Until then, I had always studied in a vernacular medium, and English was virtually foreign to me. At Ruparel, I struggled to grasp topics that were discussed in class, follow themes in textbooks and engage with other students. My first year was difficult, with my academic record taking a beating. Luckily, I had a cousin who had joined Ruparel along with me, and was experiencing a similar struggle. Between us, we formed a pact: we would only speak English, however broken, with each other. We would build each other up. And we did. Slowly, we picked up the language, and in time, I began excelling in class.
It was what happened next that changed my life. Through a combination of luck and hard work, I was granted admission to VJTI, a renowned engineering college in Mumbai that was considered second best to the IITs. I decided to pursue production engineering there, something that would lay the professional path for me, for the next forty years. During my time at VJTI and Ruparel, I couldn’t afford to buy books. Instead, I would spend hours in the library, poring over material. I also volunteered in the Scouts and Guides Social Service Book Club, where I would borrow books for a nominal fee.
On graduating from VJTI, I was hired by Godrej & Boyce, and completed my MBA in Operations and Marketing from Jamnalal Bajaj, not long after. Over the next few decades I wove my way through the operational landscape of production engineering, gaining exceptional expertise in a Japanese business technique focusing on continuous improvement of working practices and personal effectiveness and efficiency, known as Kaizen. I was intensely passionate about my work. On many occasions, as I oversaw workshops, I would remember snippets of my childhood, of helping my dad cut a wire, or assisting him with an instrument. In a way, unbeknownst to him, he was preparing me. A few years after I graduated, I bought my first little house, comprising one room and a kitchen. Some years later, I bought another house, and in December 1985, I got married to a lovely, kind woman who wanted the same things in life as I did.
When I had my own children, I wanted them to know the value of money. I was clear about how I wanted to raise them. Although we were well-settled and had a car of our own, I never let my boys lead a life of privilege. I would ensure that they cycled or walked down to their school. Sometimes, I would take them to the train station to buy books, because they were cheaper than those in the stores outside. During the Diwali holidays, I would have them cut out blank pages from old notebooks, to save as scraps for art and craft. I would also encourage them to save on books by borrowing books from the library. But one thing I always, always refrained from was raising a hand on either of my boys. Somewhere, I’d like to think that my boys are tougher today because of their upbringing. Both know the value of money.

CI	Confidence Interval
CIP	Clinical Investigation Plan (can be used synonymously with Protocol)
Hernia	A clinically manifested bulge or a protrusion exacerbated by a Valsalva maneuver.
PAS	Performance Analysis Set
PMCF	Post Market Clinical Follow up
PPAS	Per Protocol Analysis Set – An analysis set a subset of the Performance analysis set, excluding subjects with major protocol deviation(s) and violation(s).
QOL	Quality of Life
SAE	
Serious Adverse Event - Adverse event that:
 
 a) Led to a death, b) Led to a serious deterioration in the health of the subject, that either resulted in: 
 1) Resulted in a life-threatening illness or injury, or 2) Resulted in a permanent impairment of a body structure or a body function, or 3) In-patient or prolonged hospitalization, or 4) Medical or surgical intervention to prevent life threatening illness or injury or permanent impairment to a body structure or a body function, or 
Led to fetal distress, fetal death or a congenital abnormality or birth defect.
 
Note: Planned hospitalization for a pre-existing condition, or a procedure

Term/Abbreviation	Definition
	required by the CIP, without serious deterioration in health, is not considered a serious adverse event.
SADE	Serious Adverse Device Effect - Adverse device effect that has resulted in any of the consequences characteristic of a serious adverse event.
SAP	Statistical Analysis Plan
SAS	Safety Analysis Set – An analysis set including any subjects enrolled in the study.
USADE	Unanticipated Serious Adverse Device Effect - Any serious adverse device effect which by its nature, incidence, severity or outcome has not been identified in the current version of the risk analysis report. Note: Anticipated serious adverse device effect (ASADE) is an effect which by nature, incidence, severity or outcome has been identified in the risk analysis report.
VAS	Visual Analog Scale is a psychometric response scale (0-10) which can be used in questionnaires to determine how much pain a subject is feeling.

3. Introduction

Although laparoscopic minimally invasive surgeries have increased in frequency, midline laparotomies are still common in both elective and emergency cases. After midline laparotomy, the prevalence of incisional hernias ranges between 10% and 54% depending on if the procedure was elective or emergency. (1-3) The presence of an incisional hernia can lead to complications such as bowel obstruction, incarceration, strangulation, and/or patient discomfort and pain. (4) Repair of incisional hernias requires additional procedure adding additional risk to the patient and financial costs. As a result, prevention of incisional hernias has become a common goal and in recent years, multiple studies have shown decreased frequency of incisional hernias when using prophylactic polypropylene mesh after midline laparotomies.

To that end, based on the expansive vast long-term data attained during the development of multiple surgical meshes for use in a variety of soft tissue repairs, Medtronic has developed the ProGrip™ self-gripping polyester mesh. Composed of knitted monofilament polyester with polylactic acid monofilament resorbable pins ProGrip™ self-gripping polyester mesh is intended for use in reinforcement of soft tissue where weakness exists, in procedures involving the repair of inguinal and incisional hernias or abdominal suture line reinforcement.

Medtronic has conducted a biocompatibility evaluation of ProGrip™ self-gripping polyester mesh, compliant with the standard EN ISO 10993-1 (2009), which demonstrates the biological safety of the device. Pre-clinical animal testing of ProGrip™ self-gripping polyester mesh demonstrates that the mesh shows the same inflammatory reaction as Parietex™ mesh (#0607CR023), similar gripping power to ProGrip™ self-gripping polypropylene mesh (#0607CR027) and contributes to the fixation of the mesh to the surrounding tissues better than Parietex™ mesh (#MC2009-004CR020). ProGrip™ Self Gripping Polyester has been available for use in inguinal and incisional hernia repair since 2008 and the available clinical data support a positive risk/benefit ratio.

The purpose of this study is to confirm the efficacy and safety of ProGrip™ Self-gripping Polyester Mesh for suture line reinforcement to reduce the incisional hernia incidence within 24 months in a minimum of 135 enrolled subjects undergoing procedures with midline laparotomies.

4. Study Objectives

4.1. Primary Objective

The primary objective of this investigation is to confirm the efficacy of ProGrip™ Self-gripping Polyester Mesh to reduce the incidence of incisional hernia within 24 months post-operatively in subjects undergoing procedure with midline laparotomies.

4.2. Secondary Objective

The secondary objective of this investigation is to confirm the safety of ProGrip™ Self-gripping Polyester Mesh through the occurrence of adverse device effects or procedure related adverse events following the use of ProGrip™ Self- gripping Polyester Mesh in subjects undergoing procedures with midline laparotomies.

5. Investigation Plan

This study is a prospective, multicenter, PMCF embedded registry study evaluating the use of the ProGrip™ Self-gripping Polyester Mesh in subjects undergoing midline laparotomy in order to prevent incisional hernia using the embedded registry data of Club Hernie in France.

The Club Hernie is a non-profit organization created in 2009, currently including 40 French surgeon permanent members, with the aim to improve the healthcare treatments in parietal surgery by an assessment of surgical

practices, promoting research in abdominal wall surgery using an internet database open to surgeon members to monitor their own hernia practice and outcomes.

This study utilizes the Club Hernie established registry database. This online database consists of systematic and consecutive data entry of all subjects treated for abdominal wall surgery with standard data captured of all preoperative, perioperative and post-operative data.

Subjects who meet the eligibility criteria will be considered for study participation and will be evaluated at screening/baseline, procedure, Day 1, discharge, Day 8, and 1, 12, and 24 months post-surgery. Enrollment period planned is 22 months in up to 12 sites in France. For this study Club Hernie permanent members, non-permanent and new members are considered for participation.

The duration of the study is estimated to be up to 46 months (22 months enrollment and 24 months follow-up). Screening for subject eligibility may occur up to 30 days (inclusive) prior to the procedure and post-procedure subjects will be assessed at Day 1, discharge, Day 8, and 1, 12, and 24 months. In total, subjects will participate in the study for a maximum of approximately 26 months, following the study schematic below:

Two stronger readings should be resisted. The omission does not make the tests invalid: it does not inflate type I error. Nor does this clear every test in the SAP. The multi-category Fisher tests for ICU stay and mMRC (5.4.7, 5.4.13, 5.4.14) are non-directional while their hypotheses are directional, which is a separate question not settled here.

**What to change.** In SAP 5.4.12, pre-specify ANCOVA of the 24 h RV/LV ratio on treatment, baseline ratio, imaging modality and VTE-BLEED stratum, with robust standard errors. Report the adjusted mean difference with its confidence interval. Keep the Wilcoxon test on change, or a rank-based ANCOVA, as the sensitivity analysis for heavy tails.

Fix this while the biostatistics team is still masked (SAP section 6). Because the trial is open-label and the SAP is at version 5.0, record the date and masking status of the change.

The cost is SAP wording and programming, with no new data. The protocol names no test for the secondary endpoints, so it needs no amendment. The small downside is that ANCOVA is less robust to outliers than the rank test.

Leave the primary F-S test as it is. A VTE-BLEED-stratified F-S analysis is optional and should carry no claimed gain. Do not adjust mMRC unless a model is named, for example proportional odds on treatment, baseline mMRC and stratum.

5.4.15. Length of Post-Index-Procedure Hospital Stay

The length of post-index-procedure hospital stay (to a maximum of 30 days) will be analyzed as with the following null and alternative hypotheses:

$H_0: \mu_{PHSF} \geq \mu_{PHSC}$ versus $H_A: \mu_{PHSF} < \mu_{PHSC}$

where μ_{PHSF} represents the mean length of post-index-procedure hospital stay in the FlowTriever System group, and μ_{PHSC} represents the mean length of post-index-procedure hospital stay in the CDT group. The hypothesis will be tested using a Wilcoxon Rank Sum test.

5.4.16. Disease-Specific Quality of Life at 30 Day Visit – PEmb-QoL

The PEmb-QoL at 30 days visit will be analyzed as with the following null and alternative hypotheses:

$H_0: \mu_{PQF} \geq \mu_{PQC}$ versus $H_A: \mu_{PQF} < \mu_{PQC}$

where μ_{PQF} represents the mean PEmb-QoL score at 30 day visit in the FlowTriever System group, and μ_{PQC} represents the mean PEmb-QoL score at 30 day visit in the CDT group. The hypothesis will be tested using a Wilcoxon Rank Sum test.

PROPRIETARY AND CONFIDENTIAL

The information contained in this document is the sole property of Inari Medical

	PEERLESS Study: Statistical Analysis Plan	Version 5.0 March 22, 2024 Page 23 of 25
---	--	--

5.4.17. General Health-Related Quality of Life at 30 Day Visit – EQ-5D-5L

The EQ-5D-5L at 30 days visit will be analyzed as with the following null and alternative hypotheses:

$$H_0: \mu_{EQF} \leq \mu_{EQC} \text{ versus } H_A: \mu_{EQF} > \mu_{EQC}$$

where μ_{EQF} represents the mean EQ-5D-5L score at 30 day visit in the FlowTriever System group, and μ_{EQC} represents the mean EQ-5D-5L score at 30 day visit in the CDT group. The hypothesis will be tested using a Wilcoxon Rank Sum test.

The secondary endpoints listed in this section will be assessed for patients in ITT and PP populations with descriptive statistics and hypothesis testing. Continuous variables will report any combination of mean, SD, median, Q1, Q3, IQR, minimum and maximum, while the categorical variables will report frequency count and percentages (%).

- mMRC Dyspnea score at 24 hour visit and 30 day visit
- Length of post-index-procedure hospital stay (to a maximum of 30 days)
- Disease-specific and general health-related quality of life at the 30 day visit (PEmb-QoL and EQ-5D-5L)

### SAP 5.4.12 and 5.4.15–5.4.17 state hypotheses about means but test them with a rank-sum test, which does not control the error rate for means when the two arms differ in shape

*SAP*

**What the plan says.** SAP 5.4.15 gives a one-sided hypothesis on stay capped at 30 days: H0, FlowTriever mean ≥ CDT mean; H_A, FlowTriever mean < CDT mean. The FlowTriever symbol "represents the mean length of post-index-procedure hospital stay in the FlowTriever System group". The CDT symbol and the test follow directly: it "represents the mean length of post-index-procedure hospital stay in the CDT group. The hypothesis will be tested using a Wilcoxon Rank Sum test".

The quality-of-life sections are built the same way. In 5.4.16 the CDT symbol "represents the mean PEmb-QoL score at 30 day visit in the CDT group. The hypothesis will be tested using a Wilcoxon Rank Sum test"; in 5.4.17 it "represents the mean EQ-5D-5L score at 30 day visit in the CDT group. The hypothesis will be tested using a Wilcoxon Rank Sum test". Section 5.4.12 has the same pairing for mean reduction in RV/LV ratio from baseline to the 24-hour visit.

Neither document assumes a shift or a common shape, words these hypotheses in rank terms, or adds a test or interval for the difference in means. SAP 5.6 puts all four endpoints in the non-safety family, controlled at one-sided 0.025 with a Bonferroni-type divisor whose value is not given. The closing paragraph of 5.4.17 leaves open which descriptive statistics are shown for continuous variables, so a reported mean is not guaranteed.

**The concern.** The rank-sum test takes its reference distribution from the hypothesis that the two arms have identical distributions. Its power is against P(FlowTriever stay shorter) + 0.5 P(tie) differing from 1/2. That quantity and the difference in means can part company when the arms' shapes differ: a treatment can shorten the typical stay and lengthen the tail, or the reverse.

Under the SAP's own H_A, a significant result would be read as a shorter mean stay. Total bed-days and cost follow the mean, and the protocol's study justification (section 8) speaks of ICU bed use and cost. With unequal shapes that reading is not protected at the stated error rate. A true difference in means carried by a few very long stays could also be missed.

Today, my fraternity considers me an eminent figure in the world of Kaizen, although I still consider myself an apprentice in the field. I have given seminars, been invited to distinguished events organised by the likes of the National Productivity Council and the Asian Productivity Organisation, Japan, and transformed companies across the world. My first book, published in December 1994, was the second book on Kaizen to be published in English outside Japan, the first one had been written by Kaizen maestro Masaaki Imai himself. Today, I have thirteen books to my credit. In 2014, I was presented the prestigious Masaaki Imai Award, in honour of my contribution to Kaizen outside Japan.
I’ve come a long way from being the little boy in the 10 x 10 chawl of my childhood. That chawl doesn’t exist anymore; it has been redeveloped into a plush apartment complex in the heart of South Mumbai. Perhaps, it’s symbolic of the journey many of its residents followed; of finding a way out and making the best out of any opportunity. Perhaps, it was a blessing in disguise.